Breast cancer is the most common form of cancer among women, regardless of ethnicity. According to the
Research has come a long way in terms of diagnosis and treatment, but breast cancer is still the second
Here is a roundup of the best research from 2015.
Soy has a complicated relationship with breast cancer; the legume can both prevent and promote tumor growth. A study published in the journal
For women, these findings could mean that eating whole soy foods, like tofu, might help prevent breast cancer. However, isoflavone dietary supplements may do the opposite.
You’ve probably heard that the Mediterranean diet is good for your heart.
While there were some limitations to the study, it’s a nice starting point to uncovering positive dietary changes women can make to prevent breast cancer.
Researchers may have uncovered a more effective way to examine breast tissue for cancer. When cancer is suspected, doctors will normally perform a biopsy to remove a small area of the tumor to examine it more closely. The tissue is then stained with a dye and examined. This process can take time and can have errors, depending on how the sample was stained. A study published in the Journal of Biomedical Optics found that using a phase contrast microscope, which controls light to help the viewer see the magnified cells more clearly, made it possible to tell which tumors were cancerous and which were not.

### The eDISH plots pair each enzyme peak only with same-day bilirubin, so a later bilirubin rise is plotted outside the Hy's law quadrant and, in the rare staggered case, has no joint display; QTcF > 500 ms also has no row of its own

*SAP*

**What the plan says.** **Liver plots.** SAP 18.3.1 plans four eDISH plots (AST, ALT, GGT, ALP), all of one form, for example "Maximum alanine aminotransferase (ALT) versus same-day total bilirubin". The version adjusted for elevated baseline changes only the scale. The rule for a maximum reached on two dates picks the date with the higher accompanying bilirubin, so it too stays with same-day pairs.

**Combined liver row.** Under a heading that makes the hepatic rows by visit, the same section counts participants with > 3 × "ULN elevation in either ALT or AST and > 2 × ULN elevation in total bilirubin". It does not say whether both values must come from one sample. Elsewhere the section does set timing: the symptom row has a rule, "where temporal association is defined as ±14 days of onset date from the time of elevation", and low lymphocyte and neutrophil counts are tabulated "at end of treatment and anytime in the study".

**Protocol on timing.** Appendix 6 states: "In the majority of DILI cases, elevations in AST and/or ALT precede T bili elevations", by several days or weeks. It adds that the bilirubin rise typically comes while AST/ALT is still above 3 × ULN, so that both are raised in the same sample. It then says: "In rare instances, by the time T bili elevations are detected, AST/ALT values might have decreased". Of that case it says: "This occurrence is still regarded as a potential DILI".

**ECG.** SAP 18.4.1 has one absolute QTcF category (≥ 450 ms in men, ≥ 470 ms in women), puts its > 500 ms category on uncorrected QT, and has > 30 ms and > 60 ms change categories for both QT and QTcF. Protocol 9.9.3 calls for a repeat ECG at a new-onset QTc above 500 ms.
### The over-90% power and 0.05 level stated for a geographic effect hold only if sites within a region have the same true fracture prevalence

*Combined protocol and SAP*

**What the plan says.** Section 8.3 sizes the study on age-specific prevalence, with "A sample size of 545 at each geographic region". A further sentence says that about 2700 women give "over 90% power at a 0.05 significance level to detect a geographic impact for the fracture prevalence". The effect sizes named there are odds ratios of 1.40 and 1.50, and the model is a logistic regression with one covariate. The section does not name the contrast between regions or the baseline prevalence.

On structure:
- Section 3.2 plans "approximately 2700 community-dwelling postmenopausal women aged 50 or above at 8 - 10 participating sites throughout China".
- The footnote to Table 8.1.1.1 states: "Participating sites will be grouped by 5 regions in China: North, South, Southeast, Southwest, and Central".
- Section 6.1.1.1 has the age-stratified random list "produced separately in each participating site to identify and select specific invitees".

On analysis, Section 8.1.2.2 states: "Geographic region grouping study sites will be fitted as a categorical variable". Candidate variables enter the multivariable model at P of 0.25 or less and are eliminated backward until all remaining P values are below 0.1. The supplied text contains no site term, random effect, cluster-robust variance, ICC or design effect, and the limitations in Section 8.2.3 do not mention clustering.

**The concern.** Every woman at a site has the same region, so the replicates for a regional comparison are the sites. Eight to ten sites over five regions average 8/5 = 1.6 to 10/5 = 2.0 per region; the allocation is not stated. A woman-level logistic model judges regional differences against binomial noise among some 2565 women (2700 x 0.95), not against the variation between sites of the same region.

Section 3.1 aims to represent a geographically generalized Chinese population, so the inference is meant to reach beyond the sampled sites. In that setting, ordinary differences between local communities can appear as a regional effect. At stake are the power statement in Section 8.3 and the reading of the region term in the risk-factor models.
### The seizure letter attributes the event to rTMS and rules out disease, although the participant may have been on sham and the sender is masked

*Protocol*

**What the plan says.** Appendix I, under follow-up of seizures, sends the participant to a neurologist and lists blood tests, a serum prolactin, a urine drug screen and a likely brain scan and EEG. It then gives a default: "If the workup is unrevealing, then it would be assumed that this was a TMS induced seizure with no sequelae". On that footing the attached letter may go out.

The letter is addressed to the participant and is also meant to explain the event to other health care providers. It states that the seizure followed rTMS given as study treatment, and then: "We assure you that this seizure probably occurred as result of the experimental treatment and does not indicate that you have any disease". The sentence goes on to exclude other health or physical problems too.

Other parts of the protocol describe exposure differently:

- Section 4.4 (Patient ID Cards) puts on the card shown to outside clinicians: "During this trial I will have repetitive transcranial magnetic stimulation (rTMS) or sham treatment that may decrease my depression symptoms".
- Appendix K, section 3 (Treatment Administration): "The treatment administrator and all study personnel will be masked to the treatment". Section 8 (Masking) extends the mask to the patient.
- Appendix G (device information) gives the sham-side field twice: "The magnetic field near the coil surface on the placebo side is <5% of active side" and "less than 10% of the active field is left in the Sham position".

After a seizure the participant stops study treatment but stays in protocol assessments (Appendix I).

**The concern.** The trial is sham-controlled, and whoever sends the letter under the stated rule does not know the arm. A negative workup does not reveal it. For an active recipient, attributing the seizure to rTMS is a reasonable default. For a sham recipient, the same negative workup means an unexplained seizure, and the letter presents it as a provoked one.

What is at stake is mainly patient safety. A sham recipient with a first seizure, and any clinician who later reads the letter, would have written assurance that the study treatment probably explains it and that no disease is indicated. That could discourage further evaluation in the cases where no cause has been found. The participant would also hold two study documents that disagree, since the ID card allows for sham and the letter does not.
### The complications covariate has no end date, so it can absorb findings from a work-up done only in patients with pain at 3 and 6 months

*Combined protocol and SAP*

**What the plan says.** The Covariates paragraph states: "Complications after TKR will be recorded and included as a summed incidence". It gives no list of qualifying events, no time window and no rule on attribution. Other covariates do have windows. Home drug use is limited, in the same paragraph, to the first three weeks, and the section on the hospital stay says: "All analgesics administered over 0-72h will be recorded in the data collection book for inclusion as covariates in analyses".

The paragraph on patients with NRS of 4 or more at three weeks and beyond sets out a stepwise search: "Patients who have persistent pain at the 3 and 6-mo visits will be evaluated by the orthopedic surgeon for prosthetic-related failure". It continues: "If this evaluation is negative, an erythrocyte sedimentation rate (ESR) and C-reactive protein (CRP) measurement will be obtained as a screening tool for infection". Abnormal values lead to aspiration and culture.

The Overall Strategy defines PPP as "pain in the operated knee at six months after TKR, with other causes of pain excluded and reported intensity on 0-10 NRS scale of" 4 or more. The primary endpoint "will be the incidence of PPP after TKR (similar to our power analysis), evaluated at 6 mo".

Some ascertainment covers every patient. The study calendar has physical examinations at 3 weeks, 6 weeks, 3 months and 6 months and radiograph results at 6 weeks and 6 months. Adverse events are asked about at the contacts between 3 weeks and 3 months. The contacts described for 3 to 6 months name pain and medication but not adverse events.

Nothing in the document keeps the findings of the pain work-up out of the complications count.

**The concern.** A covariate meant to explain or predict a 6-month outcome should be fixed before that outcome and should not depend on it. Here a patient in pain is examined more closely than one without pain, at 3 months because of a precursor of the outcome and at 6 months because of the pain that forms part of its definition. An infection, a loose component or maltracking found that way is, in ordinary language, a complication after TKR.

Swedish and Polish researchers have uncovered a new way to predict a woman’s risk for getting breast cancer, even if it doesn’t run in her family. The international study discovered that even healthy breast cells can have genetic abnormalities which can lead to cancer. Currently, women can be tested for gene mutations to find out if cancer runs in their family, but there is no way to test to see if they’re at risk based on other factors. This discovery could lead to the development of tests that allow cancer to be caught and treated much earlier.
The most aggressive form of breast cancer, basal-like breast cancer (BLBC), is more likely to spread to other areas of the body and not respond to traditional treatments. A breakthrough joint U.S.-Cyprus study published in Breast Cancer Research may have started science on the path to being able to effectively treat it. Researchers were able to identify molecules that are markers of BLBC, which were unknown before. This means they’re one step closer to being able to develop more effective drugs that target these markers.
New research published in the Annals of Oncology found that treating young women with hormone therapy when they’re undergoing chemotherapy may help prevent damage to the ovaries. This may result in a better chance of the patient being able to become pregnant after cancer treatment. Although more research is needed, this is promising news for women who receive breast cancer treatment and want to have a child.